'CATBIRD' AVIONICS TEST BED ACHIEVES INITIAL GOALS; F-35 LIGHTNING II LOGS FLIGHT PROGRESS
FORT WORTH, Texas, February 12, 2007 --
The Cooperative Avionics Test Bed, a highly modified 737 designed to validate the Lockheed Martin [NYSE: LMT] F-35 Lightning II’s powerful avionics, has satisfied all test objectives within its initial flight-clearance envelope. The “CATBird,” which has completed eight test missions and logged 24.8 hours, is now poised to receive additional flight clearance. CATBird will develop and verify the F-35's capability to collect data from multiple sensors and fuse it into a coherent situational awareness display in a dynamic airborne environment.
“The CATBird test program is executing to plan, with no significant issues,” said Dan Crowley, Lockheed Martin executive vice president and F-35 program general manager. “We will now open up the flight envelope, which is within the 737’s operating limits.” BAE Systems is responsible for the aircraft’s modifications.
Meanwhile, the first Lockheed Martin F-35 Lightning II has successfully tested a wide range of aircraft systems and demonstrated uncommon reliability since its inaugural flight December 15.
“F-35 AA-1 is truly proving its worth as a pathfinder air vehicle. Complex subsystems deemed high-risk just a few months ago are performing flawlessly,” said Brig. Gen. C.R. Davis, F-35 program executive officer. “Early flight test results show we are on a path to largely validate the design and aircraft systems – we are not entering a period of discovery.”
The aircraft has made a total of seven flights and is proving its reliability through the flight test program as it proceeds toward airworthiness certification. “The F-35’s extraordinary reliability relates directly to the rigorous ground testing and laboratory testing our team used to validate systems before we ever flew,” said Doug Pearson, vice president of the F-35 Integrated Test Force.
The aircraft so far has flown at 23,000 feet and achieved speeds of Mach 0.8 and a 16-degree angle of attack. The flights also served to calibrate the air-data system while evaluating basic maneuvering with the landing gear both retracted and extended. On the fifth flight, F-35 Chief Test Pilot Jon Beesley lit the afterburner for the first time and unleashed 40,000 pounds of thrust – more power than any fighter engine in history. The airborne tests also have evaluated the speed-brake function, the fuel-dump process, the approach power compensator (an auto-throttle mode for landing), and tests of the radio, communication and navigational systems.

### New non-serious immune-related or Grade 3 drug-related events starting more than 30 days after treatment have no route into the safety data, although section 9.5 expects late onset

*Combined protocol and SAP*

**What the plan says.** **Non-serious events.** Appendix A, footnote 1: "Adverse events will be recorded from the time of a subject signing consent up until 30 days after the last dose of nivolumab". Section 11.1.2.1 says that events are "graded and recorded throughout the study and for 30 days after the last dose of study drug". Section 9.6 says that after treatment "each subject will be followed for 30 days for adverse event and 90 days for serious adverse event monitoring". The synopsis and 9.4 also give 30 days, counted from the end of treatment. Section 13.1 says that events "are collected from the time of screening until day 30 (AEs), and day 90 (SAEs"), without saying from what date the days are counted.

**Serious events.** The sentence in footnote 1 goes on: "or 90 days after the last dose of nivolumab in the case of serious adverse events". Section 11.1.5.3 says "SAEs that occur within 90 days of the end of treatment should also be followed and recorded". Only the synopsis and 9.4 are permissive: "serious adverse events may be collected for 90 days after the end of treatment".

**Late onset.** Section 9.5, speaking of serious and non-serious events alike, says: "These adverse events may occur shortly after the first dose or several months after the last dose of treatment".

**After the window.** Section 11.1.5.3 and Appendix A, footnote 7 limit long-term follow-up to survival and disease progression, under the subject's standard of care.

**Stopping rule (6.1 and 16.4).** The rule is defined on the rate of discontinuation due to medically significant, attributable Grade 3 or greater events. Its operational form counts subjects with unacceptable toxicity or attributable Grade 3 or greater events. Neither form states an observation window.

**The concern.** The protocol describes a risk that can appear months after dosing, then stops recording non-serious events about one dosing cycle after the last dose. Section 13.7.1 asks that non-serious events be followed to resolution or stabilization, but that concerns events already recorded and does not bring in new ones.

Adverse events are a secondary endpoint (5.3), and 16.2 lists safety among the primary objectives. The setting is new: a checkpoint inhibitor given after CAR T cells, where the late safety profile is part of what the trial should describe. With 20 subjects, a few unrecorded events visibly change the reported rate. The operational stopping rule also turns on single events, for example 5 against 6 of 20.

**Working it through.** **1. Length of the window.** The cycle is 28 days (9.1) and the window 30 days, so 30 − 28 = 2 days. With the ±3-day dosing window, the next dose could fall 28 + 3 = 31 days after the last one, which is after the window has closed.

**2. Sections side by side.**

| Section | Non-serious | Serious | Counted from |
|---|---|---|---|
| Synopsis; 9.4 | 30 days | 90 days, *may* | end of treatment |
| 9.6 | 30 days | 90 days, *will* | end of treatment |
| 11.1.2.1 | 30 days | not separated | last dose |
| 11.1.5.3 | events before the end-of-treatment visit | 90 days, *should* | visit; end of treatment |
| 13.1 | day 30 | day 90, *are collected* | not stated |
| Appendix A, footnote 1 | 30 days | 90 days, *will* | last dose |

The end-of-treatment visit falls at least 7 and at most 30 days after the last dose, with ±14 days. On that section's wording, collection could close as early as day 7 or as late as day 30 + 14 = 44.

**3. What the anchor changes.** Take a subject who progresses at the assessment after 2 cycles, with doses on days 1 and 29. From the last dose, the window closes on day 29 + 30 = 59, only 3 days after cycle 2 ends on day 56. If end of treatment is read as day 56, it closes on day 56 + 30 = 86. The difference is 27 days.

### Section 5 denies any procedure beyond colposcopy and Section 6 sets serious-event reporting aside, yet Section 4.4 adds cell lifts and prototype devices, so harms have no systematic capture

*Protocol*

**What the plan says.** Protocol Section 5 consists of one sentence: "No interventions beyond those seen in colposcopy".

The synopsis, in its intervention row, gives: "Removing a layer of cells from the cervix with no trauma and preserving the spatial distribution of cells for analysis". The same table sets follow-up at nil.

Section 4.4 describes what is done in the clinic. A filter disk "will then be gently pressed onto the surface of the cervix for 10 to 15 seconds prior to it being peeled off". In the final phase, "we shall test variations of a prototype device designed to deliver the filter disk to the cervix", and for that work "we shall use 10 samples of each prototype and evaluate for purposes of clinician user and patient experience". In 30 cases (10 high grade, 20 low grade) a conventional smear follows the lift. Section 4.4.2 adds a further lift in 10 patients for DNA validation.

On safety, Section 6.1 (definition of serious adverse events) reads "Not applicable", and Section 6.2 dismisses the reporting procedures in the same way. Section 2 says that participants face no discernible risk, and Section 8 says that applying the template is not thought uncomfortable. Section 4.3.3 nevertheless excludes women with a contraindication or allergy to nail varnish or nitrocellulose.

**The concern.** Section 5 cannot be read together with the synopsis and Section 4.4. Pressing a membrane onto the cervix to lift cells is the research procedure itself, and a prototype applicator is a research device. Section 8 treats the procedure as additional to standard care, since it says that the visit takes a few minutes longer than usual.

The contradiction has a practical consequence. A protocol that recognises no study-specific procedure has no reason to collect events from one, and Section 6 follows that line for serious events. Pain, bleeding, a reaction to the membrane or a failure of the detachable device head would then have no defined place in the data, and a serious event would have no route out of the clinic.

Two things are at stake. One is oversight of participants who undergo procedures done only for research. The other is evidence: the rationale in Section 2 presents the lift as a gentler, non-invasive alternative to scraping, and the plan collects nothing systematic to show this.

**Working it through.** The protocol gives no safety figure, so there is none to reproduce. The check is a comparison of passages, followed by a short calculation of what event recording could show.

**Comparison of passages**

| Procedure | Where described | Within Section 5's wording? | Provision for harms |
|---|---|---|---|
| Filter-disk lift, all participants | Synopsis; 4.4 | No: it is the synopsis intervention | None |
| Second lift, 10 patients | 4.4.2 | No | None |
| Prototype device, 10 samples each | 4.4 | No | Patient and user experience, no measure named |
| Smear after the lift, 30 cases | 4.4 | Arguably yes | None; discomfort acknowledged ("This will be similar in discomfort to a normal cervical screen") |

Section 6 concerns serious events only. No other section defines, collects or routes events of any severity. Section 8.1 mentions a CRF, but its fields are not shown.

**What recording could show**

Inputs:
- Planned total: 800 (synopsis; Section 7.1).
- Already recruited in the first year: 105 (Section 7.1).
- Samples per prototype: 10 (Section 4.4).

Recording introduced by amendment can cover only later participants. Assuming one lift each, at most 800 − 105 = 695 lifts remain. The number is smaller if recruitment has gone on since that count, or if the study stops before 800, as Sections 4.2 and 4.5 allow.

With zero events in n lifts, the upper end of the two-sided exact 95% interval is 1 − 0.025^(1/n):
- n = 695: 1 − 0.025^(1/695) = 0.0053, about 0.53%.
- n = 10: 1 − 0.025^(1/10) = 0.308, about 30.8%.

Revolutionary internal systems on the aircraft have performed exceptionally well, including unique actuators that drive control surfaces primarily using electricity instead of a hydraulic system. Another device that for the first time combines the engine starter, the generator, the emergency power supply and the environmental-control system into a single unit also has continued to operate successfully.
The F-35 is a supersonic, multi-role, 5TH Generation stealth fighter designed to replace a wide range of existing aircraft, including AV-8B Harriers, A-10s, F-16s, F/A-18 Hornets and United Kingdom Harrier GR.7s and Sea Harriers.
Lockheed Martin is developing the Lightning II with its principal industrial partners, Northrop Grumman and BAE Systems. Two separate, interchangeable F-35 engines are under development: the Pratt & Whitney F135 and the GE Rolls-Royce Fighter Engine Team F136.
Headquartered in Bethesda, Md., Lockheed Martin employs about 140,000 people worldwide and is principally engaged in the research, design, development, manufacture, integration and sustainment of advanced technology systems, products and services. The corporation reported 2006 sales of $39.6 billion.
John R. Kent, 817-763-3980; e-mail email@example.com
John Smith, 817-763-4084; e-mail firstname.lastname@example.org
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